I’ve been reading a lot of Aeschylus lately, doing research, or something like that. Well, it started out as research, then, I got caught up in reading, as often happens. Then, I got caught up in how different translations can be.
Check this out. Here, I offer five translations of the same passage, each one equally lovely, each one equally amiss:
1. Trans. Ted Hughes
Chorus: A woman did all this. One woman.
They called her Helen–that was a prophecy.
Helen the Destroyer.
Not a name but a title.
The bride of the spear’s broad blade.
Helen the homicidal
That would possess nations.
Not a face or name but a poison
To send whole fleets to perdition
As if their captain were madmen–
Chewing and spitting her name–
Helen. The name Helen
Not so much a name as an earthquake
To bounce a city to burning rubble.
Not a name but a plague
Spreading scream by scream from city to city,
As houses become tombs.
2. Trans. David Slavitt
Chorus: The name of Helen fouls the mouth,
a curse. How did the fates arrange
that so uncanny cognomen
First Chorister: Helen, destroyer: Helenaus, destroyer of ships;
Heleptolis, destroyer of cities; Helandros,
destroyer of brave men.
Chorus: By such slight gestures does destiny
approach. We think there is nothing strange
or alarming, but it saunters up and then…
3. Trans. David Grene & Wendy Doniger O’Flaherty
Chorus: Who can have named her so,
with such truth, utterly?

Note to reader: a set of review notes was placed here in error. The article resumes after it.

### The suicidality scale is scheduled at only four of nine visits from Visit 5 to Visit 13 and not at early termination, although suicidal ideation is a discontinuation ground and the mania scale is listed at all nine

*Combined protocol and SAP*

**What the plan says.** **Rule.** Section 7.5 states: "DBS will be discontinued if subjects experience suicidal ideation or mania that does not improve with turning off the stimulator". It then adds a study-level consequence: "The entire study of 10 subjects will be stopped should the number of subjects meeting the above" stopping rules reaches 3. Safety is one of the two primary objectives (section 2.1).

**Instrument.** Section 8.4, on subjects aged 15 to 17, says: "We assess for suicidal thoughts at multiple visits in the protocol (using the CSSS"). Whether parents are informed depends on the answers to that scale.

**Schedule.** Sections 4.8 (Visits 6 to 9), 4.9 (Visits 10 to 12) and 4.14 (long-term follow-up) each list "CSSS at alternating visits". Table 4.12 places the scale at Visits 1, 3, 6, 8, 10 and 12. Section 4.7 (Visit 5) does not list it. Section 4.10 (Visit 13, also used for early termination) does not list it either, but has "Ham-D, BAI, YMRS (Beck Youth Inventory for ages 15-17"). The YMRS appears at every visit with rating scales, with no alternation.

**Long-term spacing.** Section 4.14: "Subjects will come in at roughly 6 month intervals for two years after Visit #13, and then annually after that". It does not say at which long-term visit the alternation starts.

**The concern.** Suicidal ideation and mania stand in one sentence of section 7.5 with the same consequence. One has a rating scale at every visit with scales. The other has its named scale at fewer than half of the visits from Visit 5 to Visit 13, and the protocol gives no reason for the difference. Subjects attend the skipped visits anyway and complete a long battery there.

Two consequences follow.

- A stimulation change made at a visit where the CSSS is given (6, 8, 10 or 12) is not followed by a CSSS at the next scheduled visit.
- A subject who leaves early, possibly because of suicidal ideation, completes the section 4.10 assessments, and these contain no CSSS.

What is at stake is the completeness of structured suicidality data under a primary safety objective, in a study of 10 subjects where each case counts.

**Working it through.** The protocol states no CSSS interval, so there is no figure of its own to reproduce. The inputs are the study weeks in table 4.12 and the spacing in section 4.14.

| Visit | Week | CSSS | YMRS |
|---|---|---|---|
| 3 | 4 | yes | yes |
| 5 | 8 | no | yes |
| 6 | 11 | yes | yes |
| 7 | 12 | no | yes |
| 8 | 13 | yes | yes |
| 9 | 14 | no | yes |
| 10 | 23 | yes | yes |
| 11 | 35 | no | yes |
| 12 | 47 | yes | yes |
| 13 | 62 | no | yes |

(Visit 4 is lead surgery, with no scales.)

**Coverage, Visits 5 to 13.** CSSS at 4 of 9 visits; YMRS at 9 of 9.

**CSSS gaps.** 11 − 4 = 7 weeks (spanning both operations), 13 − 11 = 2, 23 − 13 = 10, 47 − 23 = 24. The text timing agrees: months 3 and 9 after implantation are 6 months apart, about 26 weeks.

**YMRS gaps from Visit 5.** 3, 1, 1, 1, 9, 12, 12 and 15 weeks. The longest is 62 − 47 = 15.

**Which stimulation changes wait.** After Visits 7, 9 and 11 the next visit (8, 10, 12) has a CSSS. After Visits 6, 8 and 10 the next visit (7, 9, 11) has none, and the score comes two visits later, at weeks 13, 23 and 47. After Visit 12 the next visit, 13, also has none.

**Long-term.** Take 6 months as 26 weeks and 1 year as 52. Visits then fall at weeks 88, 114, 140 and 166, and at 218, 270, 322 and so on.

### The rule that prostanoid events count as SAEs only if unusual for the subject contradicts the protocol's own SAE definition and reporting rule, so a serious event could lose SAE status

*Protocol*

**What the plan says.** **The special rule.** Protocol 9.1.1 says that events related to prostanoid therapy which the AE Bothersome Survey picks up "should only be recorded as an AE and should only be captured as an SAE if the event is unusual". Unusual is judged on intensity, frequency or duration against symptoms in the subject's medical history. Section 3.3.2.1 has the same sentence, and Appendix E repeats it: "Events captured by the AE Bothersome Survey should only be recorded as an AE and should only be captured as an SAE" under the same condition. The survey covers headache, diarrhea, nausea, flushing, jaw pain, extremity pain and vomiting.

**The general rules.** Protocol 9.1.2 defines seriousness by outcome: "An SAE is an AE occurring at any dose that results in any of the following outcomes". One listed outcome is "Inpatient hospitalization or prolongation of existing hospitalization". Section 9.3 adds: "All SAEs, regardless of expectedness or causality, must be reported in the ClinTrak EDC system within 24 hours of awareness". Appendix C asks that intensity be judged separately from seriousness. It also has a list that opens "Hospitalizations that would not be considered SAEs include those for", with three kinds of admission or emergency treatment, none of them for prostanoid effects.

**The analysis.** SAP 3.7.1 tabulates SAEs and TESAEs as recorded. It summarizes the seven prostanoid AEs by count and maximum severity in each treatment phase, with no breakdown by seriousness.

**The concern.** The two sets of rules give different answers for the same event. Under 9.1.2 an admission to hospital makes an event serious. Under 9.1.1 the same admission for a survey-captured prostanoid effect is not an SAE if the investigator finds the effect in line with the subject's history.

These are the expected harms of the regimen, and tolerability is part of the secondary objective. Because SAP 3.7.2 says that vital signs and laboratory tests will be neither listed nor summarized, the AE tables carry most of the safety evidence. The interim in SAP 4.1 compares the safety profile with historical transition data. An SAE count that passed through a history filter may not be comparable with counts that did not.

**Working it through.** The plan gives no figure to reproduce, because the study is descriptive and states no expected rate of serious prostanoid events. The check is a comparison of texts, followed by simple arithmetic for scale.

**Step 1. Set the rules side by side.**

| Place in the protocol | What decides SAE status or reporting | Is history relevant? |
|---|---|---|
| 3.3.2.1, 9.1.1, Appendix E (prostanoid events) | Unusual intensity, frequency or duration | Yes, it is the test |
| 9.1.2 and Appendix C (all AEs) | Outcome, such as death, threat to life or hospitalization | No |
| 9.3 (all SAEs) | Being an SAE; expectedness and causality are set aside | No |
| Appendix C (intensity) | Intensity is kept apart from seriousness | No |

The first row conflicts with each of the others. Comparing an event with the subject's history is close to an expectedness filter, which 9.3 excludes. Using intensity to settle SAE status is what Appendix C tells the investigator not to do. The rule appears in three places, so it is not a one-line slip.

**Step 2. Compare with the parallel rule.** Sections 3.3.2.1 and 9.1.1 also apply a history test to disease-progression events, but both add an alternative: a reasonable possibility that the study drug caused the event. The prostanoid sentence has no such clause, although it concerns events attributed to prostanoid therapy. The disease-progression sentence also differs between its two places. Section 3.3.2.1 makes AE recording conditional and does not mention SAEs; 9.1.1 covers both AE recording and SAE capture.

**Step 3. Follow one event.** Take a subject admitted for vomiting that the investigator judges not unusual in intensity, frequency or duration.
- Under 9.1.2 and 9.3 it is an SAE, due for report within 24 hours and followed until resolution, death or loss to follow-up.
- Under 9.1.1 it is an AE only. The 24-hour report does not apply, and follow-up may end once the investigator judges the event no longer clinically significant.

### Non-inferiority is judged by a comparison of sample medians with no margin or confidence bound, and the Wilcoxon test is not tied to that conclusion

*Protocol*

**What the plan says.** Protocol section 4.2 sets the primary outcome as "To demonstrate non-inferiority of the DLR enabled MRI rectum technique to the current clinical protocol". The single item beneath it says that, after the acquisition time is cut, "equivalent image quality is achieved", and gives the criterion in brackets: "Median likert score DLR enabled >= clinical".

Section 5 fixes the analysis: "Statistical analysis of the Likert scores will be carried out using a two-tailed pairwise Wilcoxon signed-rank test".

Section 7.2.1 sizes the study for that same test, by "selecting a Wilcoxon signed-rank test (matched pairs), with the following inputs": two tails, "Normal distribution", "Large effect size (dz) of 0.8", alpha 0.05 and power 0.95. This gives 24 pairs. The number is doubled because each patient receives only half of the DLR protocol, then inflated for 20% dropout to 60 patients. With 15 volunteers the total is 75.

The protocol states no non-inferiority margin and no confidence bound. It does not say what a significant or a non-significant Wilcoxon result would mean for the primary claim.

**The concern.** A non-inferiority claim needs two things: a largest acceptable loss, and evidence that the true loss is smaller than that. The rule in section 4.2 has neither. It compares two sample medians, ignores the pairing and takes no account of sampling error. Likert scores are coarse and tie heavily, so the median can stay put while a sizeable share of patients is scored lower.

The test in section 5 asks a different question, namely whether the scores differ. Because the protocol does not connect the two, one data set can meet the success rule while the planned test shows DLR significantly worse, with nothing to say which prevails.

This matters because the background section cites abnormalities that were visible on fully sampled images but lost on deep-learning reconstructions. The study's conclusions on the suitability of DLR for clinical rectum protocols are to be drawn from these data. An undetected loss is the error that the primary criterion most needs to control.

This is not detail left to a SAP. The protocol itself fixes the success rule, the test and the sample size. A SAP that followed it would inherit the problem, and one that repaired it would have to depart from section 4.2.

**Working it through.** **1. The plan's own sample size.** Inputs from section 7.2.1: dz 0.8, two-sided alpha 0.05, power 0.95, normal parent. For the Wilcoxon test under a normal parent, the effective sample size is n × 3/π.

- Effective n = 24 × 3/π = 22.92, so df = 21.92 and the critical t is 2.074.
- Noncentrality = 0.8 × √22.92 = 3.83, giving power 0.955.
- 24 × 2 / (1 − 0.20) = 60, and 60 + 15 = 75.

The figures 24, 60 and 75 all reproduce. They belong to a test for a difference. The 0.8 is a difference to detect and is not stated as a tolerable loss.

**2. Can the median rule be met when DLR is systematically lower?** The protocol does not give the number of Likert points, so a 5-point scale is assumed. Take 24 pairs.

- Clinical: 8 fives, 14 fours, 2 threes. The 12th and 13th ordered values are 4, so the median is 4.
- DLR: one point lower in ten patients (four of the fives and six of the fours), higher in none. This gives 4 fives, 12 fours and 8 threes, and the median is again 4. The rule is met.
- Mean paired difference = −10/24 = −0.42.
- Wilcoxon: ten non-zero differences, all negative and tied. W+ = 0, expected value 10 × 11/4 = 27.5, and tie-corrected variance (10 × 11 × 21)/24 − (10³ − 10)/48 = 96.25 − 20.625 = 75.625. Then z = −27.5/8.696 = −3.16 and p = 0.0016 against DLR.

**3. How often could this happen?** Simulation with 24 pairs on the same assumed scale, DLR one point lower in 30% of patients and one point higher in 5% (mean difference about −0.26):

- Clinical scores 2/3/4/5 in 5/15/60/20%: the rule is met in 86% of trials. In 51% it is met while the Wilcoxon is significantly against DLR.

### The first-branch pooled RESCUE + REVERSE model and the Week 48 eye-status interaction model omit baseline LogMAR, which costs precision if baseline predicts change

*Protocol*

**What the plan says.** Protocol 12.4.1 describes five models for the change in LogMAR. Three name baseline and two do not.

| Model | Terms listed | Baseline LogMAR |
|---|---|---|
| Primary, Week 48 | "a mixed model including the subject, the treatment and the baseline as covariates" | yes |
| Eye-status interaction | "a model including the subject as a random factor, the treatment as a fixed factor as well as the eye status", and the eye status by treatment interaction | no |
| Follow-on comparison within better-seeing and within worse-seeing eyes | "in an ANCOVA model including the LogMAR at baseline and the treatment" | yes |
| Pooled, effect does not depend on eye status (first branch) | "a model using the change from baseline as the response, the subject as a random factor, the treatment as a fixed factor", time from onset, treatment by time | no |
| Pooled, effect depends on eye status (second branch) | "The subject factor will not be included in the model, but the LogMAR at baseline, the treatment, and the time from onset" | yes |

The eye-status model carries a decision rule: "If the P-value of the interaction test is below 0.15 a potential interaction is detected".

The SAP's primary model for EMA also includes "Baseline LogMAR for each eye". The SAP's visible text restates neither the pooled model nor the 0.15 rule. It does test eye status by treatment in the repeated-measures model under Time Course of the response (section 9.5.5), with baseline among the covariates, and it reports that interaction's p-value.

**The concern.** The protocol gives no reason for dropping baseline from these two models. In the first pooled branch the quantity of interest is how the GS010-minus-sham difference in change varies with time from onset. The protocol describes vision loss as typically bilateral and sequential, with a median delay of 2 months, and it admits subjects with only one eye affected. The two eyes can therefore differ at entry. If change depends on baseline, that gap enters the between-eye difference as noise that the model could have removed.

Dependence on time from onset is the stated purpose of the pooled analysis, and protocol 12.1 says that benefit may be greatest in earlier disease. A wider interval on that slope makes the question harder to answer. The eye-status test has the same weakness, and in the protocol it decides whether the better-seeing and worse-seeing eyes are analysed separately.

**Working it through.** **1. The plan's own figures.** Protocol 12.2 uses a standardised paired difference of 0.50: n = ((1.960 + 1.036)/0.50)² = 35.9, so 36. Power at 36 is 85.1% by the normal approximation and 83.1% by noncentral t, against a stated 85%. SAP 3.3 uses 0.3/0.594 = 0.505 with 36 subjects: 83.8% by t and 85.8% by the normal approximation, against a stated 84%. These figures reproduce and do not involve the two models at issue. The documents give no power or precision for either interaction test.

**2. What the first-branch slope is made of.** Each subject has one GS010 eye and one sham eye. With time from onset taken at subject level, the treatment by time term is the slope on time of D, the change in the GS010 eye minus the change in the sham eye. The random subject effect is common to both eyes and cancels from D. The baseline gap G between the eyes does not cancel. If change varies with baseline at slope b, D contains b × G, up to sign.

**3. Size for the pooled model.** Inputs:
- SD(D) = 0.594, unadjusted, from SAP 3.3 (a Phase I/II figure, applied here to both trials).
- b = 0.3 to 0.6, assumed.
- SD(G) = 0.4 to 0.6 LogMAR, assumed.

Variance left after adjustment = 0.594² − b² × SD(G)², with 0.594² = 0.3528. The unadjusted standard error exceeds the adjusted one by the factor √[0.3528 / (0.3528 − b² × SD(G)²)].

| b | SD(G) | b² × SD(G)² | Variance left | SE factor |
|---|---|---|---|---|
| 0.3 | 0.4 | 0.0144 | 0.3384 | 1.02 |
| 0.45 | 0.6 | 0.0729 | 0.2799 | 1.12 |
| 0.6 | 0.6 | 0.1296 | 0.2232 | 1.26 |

Could it be someone we cannot see,
with foreknowledge of destiny,
that used his tongue in harmony with fortune?
She was called Helen,
the bride won by the spear, sought in strife.
Helen means death, and death indeed she was,
death to ships and men and city…
4. Trans. Anne Carson (note: I wanted to love this because it’s Anne Carson, but this ended up being my least favorite translation. This one section is ok and not necessarily indicative of how liberal Carson is with the original!)
Chorus: Who can have named her so perfectly?
What prophetic mind?
Who was it gave to that bride of blood, that
wife of strife, the name Helen? For the
woman is hell to ships, hell to men, hell to
5. trans. Wolfgang Peterson
You can see the commonalities between these translations. Ok, maybe not with the Troy clip, which is just funny. But seriously, certain words appear in the top four, sure, but these are completely different narratives. They tell different stories.
What do you think?